'Errors' behind cruise ship disaster, company says
The captain of the Costa Concordia, a cruise ship that ran aground off the coast of Italy on Friday killing at least six people, made errors of judgment leading to the disaster, the company's CEO confirmed on Monday.
AP - The chief executive of Italian owner of the cruise ship that capsized off Tuscany on Monday blamed “human error” on the part of the captain for the grounding of the vessel.
Costa Crociere chairman and CEO Pier Luigi Foschi’s comments came after authorities said a sixth body had been discovered in the wreckage of the liner, which had carried some 4,200 people.
Foschi told reporters the liner had passed all safety and technical tests in its 2011 evaluation. He added that the company’s main concern was the safety and well-being of the passengers and crew, as well as to ensure fuel doesn’t leak out from the upended hull into the pristine waters off the island of Giglio.
The Costa Concordia ran into a reef Friday night and capsized into the port area of Giglio, sparking a frantic evacuation of those onboard. Coast Guard officials have expressed concern that the ship might slip off the rocks where it is currently perched.
Costa Crociere is a subsidiary of Carnival Cruise lines. In a statement on Sunday, the company said that the captain, Francesco Schettino, “appears to have not followed standard Costa procedures.”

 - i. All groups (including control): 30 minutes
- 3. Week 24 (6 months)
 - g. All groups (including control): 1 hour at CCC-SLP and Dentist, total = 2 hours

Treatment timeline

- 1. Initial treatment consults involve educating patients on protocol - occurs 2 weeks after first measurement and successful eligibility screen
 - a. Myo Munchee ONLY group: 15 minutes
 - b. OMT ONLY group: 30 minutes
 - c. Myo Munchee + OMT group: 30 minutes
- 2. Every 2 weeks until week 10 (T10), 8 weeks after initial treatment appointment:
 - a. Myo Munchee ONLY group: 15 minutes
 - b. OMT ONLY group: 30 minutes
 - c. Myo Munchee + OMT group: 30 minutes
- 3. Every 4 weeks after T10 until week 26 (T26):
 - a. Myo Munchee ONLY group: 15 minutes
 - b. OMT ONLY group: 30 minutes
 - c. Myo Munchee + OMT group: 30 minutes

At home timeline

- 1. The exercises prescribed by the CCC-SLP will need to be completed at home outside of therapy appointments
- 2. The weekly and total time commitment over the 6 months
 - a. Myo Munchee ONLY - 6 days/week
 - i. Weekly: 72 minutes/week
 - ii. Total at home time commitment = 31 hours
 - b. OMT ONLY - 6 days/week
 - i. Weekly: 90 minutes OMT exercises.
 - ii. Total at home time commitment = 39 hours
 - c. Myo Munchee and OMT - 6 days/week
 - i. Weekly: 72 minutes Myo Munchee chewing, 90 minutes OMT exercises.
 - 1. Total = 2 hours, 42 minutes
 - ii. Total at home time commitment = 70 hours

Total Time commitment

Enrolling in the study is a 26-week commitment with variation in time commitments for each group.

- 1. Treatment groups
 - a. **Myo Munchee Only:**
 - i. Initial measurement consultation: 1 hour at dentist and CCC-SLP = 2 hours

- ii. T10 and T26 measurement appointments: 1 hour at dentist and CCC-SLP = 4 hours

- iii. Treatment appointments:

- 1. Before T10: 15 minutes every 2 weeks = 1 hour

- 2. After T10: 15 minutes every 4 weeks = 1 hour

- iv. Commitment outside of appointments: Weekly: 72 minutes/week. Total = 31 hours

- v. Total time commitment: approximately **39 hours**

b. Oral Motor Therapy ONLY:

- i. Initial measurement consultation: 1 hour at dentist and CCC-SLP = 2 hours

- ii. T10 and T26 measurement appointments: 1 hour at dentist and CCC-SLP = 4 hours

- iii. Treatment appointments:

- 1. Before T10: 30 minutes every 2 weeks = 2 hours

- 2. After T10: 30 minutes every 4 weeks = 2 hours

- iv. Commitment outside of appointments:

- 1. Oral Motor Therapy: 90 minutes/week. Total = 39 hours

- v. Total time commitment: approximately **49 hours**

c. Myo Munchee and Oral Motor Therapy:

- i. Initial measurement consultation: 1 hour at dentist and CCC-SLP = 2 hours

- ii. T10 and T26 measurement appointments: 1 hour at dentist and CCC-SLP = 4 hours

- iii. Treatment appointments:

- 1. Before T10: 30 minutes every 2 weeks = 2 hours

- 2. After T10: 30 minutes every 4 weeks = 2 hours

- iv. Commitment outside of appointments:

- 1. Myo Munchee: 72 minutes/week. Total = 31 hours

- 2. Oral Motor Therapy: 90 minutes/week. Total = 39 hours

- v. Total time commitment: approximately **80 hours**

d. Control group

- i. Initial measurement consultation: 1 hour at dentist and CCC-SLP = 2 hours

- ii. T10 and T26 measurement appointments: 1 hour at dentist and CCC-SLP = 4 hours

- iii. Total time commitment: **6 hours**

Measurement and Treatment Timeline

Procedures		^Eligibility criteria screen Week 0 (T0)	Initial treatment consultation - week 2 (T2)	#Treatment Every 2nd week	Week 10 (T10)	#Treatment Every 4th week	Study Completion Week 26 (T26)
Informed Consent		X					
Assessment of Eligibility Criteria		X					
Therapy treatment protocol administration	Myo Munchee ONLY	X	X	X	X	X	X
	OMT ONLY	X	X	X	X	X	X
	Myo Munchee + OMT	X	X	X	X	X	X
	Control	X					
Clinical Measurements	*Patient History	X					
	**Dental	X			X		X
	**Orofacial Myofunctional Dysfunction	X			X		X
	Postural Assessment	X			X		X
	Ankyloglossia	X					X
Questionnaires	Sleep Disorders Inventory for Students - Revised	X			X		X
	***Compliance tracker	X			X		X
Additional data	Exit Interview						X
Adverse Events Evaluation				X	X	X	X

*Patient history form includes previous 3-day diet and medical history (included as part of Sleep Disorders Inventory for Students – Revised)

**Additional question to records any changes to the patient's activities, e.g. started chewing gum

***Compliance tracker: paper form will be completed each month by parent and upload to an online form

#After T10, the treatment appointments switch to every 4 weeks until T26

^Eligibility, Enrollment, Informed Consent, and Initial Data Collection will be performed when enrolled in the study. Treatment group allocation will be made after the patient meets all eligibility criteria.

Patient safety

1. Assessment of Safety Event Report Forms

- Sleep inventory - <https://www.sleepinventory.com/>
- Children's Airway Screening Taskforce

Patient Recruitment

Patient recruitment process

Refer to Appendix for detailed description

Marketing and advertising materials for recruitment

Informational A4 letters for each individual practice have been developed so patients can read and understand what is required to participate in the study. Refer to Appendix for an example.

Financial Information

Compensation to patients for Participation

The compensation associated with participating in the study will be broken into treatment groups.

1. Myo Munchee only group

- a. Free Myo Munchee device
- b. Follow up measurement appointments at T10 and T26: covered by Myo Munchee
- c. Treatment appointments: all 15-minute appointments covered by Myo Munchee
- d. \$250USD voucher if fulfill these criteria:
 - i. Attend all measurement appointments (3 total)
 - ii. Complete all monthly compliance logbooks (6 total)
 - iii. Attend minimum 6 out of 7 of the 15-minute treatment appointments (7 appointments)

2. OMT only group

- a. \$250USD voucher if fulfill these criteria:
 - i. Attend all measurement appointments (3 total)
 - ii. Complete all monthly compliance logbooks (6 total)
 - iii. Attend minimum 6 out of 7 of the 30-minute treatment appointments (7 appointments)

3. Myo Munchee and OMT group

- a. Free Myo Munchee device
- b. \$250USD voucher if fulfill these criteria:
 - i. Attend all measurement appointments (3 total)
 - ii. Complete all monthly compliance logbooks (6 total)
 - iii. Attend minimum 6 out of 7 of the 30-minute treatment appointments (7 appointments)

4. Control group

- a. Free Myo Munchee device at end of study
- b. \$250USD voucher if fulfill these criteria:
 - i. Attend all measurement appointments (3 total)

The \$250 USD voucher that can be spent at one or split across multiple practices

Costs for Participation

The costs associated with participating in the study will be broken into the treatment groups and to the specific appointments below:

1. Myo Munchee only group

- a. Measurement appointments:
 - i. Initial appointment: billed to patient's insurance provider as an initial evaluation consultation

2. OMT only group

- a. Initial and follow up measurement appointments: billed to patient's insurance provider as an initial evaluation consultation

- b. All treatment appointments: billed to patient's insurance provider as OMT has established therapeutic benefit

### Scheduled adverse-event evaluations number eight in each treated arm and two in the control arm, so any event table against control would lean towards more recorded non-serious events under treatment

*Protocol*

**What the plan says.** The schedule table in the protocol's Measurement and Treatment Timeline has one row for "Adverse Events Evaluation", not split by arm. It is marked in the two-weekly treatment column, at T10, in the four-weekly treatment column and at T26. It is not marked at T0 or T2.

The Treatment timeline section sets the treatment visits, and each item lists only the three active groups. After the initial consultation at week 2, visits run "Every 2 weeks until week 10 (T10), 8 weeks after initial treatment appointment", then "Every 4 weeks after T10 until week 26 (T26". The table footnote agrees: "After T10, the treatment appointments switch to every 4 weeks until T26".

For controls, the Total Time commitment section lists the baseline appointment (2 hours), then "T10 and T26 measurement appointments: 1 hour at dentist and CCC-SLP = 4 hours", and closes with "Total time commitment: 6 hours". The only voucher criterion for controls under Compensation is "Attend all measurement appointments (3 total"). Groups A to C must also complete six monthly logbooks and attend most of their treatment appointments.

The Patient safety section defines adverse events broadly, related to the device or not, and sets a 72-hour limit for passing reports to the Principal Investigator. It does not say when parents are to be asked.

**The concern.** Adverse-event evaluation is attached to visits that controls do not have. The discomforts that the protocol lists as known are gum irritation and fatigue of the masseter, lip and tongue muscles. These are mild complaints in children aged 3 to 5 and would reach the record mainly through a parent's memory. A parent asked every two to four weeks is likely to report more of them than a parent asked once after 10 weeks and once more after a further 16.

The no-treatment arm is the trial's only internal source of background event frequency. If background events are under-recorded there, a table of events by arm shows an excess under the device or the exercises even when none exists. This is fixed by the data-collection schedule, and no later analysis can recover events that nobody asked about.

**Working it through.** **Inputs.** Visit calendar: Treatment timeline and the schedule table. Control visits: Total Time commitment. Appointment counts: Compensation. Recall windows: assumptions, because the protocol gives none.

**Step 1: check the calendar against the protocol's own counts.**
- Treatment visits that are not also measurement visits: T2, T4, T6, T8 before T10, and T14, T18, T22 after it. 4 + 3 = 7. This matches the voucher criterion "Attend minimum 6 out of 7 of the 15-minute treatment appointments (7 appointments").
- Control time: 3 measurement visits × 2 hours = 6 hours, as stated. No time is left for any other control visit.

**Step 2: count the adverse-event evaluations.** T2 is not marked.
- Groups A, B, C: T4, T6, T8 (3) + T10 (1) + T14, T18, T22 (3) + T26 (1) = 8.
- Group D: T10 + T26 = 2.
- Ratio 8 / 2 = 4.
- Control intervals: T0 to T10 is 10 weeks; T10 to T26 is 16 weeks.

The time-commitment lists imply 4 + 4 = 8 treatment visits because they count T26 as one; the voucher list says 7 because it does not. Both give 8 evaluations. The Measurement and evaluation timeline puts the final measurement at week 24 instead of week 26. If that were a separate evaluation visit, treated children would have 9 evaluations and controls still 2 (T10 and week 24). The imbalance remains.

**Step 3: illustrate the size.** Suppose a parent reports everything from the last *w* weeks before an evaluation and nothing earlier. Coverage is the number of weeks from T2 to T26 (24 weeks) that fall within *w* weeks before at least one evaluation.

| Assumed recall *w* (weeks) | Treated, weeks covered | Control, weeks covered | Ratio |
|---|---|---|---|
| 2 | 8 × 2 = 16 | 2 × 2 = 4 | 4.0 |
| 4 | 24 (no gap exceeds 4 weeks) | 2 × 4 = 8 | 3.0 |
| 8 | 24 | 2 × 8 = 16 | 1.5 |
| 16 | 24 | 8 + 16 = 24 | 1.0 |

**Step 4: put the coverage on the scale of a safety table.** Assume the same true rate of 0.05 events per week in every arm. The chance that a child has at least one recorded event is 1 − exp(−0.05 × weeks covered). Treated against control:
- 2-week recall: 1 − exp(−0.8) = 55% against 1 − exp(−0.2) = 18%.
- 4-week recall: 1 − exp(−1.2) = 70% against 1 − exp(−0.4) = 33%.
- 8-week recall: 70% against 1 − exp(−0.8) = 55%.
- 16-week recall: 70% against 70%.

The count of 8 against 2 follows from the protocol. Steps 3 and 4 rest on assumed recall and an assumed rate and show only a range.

“The route of the vessel appears to have been too close to the shore,” it said.
Carnival PLC, the owner of the capsized boat, saw its share price plummet by around a fifth.
Authorities were holding Schettino for suspected manslaughter and a prosecutor confirmed Sunday they were also investigating allegations the captain abandoned the stricken liner before all the passengers had escaped. According to the Italian navigation code, a captain who abandons a ship in danger can face up to 12 years in prison.
Schettino insisted he didn’t leave the liner early, telling Mediaset television that he had done everything he could to save lives. "We were the last ones to leave the ship," he said.
Questions have been swirling about why the ship had navigated so close to the dangerous reefs and rocks that jut off Giglio’s eastern coast, amid suspicions the captain may have ventured too close while carrying out a maneuver to entertain tourists on the island.
Residents of Giglio said they had never seen the Costa come so close to the dangerous “Le Scole” reef area.